The Five Magnetic Points
J. H. BavinckMan by virtue of his place in the world, must always and everywhere giveanswers to the same questions. He has to struggle with the basic problems whichhis existence itself entails. He is afflicted by grief and misfortune; he meets bothadverse and prosperous conditions; deep in his heart he has a vague feeling of responsibility; he has to adapt himself to the course of nature; he is aware heonly a small being in the immeasurable greatness of the universe; and he knows very well that sooner or later death will knock at his door. Wherever he goes, heis surrounded by a multitude of questions, and although he has the power toescape from them for a certain time, he cannot help being overwhelmed by themat times. His being on earth is itself such an immense riddle that it threatens tocrush him. The answers to all the questions with which he has to struggle may bedifferent, but the problems themselves are always the same. And he has torespond to them, not only in his thinking and feeling but also in his wholeattitude to life, in his acts and rites, in his existence itself; his whole way of life isa response. Therefore it stand to reason that this universal religiousconsciousness, with all its antagonisms and tensions, is something real and is to be found wherever men live and toil.Is it possible to formulate the main points which have drawn the attention of man? Let us call them “magnetic points,” because they are points which demandour attention and which we cannot evade. We cannot help being confronted withthem. Since they are rooted in our existence, they are stronger than ourselves,and somehow we must come to grips with them. We can define five suchmagnetic points, or focal points. It is our intention to deal with each of themmore elaborately later on, but here we shall confine ourselves to mentioning theirnames.The first focus point could be called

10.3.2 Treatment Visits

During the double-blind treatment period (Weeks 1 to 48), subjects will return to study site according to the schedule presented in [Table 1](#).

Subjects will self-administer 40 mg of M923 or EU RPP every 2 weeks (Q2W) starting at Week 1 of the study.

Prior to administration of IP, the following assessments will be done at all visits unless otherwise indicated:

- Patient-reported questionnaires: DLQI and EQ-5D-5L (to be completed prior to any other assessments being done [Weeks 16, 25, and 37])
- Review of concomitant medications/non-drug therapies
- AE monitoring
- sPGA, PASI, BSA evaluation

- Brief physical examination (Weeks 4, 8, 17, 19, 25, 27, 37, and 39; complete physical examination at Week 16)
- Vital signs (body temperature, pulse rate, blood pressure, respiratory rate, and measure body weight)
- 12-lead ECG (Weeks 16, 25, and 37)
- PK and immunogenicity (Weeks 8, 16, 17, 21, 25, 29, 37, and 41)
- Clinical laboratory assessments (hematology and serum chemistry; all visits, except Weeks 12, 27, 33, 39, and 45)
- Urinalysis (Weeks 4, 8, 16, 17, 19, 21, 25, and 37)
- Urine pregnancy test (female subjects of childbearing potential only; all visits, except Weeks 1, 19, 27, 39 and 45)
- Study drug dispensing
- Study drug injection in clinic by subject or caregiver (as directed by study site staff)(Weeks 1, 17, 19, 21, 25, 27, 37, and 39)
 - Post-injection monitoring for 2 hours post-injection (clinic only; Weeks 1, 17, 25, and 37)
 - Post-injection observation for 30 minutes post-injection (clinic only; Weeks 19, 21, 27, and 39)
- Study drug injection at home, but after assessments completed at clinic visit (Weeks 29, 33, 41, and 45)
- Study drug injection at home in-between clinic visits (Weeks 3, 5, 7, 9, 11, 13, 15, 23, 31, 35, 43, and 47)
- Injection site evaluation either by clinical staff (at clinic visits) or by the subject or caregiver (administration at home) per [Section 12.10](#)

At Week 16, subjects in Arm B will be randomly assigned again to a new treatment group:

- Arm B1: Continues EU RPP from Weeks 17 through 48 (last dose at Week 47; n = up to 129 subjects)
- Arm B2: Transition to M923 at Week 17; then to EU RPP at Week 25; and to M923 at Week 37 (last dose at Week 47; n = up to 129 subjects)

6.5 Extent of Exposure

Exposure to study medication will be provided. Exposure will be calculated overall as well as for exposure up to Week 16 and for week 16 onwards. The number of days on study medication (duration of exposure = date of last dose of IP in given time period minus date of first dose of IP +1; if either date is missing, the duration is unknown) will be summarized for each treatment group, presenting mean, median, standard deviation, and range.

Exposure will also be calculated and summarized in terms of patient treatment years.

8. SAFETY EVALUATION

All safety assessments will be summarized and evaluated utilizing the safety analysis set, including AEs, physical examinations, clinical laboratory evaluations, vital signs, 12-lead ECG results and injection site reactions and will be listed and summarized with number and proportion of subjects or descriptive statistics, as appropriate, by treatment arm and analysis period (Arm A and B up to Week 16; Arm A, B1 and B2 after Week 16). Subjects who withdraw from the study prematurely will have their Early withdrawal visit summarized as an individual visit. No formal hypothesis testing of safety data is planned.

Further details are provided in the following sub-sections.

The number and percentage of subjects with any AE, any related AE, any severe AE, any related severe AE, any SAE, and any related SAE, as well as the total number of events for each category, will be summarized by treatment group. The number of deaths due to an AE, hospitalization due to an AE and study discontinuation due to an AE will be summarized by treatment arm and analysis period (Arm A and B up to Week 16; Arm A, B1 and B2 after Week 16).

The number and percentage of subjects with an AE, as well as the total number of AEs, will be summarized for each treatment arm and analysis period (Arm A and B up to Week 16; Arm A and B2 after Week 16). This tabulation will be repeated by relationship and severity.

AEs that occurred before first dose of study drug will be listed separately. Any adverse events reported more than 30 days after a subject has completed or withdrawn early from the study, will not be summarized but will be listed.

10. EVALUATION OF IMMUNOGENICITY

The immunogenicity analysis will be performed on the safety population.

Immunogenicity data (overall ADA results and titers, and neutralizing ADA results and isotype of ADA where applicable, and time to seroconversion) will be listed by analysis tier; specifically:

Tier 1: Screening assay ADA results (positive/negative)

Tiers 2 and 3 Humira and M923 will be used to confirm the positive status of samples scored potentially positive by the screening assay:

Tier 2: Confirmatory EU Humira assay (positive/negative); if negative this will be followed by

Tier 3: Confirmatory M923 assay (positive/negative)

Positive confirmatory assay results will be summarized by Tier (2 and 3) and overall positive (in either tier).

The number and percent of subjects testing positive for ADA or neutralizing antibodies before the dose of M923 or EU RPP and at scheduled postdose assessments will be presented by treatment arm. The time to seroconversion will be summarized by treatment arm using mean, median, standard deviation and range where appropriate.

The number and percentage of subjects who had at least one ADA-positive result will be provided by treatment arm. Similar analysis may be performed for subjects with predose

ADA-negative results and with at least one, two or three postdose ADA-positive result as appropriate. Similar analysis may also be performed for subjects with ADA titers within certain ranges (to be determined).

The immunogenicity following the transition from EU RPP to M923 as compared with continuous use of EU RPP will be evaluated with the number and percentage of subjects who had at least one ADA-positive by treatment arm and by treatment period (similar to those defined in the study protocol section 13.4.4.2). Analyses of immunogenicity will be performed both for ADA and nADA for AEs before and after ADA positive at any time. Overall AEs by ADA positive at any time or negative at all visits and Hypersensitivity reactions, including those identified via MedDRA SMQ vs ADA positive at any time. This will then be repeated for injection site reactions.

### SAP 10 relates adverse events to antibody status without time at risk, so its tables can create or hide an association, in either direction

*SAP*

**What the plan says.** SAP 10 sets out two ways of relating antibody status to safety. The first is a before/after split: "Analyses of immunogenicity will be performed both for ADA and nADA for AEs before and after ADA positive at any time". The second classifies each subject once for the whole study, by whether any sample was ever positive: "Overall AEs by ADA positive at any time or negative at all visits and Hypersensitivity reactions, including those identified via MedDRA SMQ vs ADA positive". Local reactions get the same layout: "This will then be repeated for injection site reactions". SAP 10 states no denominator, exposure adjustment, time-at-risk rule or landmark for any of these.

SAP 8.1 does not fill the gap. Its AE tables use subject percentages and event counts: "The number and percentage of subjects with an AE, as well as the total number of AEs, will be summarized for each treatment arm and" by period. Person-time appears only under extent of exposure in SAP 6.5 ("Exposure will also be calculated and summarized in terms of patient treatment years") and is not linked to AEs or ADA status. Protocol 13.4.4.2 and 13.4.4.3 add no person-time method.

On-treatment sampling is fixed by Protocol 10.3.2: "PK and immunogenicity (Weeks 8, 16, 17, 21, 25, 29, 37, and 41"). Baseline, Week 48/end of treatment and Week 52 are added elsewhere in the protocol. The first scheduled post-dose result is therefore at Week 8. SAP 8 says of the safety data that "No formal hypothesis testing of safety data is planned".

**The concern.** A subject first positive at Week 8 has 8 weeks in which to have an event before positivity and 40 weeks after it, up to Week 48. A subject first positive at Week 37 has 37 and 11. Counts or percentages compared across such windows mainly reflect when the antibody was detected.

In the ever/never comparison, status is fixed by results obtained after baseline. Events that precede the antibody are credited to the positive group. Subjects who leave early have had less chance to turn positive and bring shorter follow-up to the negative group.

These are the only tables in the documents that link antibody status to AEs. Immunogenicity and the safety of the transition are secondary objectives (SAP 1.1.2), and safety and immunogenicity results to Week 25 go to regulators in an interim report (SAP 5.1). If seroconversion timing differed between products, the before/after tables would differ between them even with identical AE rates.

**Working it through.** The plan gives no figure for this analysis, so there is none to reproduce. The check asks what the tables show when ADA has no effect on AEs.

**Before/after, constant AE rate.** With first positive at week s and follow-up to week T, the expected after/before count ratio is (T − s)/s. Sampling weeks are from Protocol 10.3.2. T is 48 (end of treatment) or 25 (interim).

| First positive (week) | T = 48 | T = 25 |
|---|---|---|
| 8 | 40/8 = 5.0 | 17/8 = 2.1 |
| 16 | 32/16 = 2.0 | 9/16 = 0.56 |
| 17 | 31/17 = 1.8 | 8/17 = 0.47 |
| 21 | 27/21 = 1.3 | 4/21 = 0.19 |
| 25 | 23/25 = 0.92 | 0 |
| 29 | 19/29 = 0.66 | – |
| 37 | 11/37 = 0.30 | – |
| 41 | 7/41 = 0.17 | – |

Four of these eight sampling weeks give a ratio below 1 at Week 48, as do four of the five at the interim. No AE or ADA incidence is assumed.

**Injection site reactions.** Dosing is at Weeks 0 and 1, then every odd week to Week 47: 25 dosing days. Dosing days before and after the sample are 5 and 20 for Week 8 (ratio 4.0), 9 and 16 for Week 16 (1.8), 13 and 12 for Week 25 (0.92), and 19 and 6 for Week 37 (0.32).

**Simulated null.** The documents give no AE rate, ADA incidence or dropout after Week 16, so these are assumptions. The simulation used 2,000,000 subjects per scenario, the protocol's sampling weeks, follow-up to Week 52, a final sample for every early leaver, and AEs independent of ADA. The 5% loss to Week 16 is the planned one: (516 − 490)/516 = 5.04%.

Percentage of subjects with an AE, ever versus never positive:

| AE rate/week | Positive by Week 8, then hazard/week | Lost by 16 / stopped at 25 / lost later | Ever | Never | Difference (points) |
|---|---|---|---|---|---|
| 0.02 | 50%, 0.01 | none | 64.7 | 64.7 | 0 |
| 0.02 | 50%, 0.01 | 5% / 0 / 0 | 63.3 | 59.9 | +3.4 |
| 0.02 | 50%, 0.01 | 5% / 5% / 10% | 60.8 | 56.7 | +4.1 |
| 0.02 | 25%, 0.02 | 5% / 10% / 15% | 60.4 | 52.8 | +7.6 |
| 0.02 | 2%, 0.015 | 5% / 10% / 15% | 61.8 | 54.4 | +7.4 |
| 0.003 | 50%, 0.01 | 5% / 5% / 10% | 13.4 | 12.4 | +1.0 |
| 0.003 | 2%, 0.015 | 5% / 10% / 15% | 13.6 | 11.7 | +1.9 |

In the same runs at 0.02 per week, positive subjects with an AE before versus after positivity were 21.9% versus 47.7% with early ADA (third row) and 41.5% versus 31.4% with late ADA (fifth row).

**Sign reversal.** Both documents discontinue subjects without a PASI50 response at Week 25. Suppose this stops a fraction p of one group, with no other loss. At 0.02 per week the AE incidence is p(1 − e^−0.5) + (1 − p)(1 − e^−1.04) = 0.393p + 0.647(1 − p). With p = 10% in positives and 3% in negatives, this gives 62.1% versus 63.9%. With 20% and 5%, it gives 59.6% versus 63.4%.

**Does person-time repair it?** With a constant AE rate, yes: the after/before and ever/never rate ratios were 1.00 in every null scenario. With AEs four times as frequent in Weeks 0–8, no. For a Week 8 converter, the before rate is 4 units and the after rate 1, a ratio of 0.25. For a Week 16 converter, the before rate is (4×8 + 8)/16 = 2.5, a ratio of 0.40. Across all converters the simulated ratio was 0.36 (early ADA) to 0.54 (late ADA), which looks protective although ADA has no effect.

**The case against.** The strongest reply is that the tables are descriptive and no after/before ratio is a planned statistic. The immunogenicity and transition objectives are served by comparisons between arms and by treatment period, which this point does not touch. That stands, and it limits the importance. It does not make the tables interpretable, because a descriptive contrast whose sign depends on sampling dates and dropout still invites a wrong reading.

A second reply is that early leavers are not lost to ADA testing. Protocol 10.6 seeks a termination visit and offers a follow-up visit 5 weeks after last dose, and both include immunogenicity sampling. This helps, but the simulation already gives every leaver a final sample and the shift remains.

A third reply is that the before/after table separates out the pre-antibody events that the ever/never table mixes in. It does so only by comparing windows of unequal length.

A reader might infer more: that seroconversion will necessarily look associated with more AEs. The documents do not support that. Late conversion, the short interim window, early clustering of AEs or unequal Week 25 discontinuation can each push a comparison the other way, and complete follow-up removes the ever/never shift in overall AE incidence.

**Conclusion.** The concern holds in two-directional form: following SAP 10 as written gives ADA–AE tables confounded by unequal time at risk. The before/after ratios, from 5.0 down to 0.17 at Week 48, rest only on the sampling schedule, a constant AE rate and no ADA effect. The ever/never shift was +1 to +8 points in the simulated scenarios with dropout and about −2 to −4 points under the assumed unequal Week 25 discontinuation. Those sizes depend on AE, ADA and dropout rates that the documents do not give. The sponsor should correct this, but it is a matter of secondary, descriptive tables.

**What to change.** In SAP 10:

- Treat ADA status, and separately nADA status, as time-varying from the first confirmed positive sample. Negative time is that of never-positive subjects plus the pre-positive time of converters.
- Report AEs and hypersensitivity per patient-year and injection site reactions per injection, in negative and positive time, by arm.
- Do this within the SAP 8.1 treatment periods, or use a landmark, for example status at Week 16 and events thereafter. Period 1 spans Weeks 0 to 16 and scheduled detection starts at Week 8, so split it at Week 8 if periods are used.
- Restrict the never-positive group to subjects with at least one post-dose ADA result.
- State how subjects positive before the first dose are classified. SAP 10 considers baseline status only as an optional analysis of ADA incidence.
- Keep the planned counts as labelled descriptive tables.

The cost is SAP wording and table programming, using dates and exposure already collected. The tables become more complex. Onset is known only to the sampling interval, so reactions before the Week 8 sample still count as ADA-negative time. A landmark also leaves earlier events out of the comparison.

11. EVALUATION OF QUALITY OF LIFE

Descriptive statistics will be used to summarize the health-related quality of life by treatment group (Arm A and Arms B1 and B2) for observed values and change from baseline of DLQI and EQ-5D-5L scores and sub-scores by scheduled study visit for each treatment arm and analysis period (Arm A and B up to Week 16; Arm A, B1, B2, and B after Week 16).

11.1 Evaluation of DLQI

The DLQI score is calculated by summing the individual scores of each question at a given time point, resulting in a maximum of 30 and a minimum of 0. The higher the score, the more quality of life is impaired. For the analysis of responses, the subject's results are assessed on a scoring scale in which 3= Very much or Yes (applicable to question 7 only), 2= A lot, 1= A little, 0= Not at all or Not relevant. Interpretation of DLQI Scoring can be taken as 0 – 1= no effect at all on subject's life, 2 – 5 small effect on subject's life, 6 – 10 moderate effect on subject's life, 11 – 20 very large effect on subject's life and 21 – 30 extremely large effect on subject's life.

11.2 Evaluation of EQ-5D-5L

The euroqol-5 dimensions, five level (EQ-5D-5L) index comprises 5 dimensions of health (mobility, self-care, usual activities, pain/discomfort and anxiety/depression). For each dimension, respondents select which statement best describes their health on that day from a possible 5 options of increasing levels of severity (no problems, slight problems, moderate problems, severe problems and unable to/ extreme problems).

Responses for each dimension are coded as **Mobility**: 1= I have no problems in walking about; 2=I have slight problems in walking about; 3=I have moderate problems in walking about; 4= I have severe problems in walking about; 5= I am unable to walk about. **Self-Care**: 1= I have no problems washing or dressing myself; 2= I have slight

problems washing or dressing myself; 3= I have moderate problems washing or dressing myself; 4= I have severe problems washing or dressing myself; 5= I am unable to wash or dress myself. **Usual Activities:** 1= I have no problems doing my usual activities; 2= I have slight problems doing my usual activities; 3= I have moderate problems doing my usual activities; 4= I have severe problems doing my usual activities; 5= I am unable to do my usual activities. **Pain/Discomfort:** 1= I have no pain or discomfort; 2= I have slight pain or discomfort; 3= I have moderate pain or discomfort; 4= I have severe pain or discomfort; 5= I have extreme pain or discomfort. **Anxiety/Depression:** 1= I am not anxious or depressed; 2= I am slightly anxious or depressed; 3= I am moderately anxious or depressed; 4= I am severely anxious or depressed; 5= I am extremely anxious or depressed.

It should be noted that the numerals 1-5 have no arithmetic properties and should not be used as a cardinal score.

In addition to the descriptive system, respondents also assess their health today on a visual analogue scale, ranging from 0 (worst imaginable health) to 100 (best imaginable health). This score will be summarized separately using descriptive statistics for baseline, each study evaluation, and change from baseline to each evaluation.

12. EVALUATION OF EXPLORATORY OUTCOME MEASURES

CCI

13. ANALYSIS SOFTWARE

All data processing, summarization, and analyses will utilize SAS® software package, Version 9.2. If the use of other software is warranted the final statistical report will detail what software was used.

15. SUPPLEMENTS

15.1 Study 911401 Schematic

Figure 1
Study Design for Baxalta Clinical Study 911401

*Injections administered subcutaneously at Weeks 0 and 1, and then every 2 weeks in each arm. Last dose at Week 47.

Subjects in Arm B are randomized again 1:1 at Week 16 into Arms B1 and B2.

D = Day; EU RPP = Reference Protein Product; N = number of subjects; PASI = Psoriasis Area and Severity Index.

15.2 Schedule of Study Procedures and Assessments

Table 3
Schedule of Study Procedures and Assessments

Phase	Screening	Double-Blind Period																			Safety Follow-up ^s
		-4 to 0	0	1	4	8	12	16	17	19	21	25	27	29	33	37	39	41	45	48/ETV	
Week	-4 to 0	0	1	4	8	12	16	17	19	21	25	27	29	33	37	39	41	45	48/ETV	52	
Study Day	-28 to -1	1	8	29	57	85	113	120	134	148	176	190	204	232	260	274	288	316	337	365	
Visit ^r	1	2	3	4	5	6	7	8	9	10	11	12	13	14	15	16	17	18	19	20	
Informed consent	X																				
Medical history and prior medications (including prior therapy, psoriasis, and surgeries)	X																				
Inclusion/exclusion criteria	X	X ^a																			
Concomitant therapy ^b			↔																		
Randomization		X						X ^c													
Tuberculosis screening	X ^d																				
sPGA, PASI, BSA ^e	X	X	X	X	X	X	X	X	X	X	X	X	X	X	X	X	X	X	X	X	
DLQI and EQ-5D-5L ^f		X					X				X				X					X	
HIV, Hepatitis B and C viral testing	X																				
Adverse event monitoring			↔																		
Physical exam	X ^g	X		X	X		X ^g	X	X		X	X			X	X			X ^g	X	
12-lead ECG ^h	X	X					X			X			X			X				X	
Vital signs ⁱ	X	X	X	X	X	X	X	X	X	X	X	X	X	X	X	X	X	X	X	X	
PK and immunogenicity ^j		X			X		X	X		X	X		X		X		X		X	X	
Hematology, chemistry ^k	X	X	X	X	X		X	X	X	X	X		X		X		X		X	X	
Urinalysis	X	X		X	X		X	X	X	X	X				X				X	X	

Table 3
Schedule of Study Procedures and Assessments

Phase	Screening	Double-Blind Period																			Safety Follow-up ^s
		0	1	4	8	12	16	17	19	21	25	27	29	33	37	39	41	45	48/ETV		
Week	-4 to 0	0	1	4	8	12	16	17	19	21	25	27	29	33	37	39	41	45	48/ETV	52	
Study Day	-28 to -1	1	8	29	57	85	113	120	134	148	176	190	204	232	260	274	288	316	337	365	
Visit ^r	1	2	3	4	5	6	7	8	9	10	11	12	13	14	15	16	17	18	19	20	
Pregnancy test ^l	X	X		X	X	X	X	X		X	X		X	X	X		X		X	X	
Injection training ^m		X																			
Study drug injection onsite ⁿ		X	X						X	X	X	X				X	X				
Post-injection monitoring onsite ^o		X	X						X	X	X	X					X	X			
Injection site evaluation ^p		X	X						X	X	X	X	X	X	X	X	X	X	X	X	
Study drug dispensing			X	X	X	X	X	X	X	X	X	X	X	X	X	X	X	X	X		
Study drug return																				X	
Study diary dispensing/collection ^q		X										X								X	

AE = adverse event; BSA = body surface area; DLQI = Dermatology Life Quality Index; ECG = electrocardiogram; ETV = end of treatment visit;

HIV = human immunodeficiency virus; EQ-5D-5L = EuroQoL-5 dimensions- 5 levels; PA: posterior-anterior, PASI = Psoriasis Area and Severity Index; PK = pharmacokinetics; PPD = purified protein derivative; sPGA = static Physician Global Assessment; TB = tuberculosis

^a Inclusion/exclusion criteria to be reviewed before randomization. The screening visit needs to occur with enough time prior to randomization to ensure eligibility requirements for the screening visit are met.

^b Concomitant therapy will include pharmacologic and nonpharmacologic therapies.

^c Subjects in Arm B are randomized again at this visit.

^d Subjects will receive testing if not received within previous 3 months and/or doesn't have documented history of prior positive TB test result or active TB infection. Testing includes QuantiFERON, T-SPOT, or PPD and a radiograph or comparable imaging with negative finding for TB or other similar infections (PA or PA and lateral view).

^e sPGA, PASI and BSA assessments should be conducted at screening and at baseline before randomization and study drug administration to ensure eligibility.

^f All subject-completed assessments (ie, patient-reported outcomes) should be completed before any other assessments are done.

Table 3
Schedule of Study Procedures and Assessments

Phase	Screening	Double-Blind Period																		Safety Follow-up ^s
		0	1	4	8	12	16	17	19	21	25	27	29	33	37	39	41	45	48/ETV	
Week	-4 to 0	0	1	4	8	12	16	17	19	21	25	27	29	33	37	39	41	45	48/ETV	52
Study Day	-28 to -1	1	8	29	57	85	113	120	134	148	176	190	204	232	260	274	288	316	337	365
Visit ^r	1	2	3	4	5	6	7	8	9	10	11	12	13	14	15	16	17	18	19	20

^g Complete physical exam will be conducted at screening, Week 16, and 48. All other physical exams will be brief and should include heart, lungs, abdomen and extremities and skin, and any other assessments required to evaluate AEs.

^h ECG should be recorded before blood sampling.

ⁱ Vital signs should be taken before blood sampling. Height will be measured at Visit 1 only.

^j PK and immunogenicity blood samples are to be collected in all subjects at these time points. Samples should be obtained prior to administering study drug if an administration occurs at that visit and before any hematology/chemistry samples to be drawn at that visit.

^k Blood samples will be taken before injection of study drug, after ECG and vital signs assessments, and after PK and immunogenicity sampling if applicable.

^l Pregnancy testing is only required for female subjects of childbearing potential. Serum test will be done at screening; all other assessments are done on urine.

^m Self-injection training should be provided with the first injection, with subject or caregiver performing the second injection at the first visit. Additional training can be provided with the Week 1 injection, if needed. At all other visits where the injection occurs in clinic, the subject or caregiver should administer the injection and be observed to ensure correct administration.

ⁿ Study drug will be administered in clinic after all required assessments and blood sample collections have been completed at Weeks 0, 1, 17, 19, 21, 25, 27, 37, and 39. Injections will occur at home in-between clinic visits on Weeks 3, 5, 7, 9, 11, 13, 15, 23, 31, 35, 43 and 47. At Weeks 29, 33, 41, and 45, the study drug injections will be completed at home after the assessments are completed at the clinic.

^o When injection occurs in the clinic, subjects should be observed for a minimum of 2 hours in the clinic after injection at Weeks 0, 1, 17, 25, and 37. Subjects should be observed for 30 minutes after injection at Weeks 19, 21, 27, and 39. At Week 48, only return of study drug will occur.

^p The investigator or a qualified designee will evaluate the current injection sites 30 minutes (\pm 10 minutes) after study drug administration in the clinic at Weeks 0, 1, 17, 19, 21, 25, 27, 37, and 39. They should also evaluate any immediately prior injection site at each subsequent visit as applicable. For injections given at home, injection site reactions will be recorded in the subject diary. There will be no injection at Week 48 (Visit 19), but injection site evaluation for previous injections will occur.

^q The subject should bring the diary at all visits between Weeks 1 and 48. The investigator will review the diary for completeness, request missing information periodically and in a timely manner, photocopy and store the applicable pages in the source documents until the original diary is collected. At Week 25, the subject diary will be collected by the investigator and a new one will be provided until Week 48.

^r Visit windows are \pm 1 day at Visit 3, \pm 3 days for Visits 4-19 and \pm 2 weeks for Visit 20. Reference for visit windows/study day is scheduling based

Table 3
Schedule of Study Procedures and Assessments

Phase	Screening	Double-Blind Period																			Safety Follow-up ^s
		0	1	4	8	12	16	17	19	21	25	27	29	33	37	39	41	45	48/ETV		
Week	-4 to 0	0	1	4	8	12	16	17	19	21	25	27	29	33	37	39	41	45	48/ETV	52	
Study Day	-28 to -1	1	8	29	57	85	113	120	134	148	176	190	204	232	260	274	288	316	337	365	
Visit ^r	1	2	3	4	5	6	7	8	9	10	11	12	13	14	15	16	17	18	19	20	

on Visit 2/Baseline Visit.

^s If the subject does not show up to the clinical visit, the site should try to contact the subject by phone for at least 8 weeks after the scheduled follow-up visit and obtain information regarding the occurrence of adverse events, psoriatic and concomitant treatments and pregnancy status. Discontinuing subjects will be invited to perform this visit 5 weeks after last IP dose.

the sense of cosmic relationship
. It means that man feels a relationship with the cosmos. He is but a particle, anatom in the whole of the universe, but he knows that he is akin to the world in which he lives and to which he belongs, and that his life is in intimaterelationship with the life of nature. He senses that there is not distance betweenhimself and his environment. The first question man has to face is that of hisrelation to the cosmos. It can be summarized briefly as the relationship of
I andthe cosmos.
The second point
is the religious norm with which man is confronted
. Thereis something in his inmost being that warns him not to follow his own desires.He has a vague sense that there are certain rules which he must obey. It is therelationship of
I and the norm.
In the third place,
man comes face to face with the riddle of his existence
.He is conscious that he is an active being -- he does things; he is always busy. But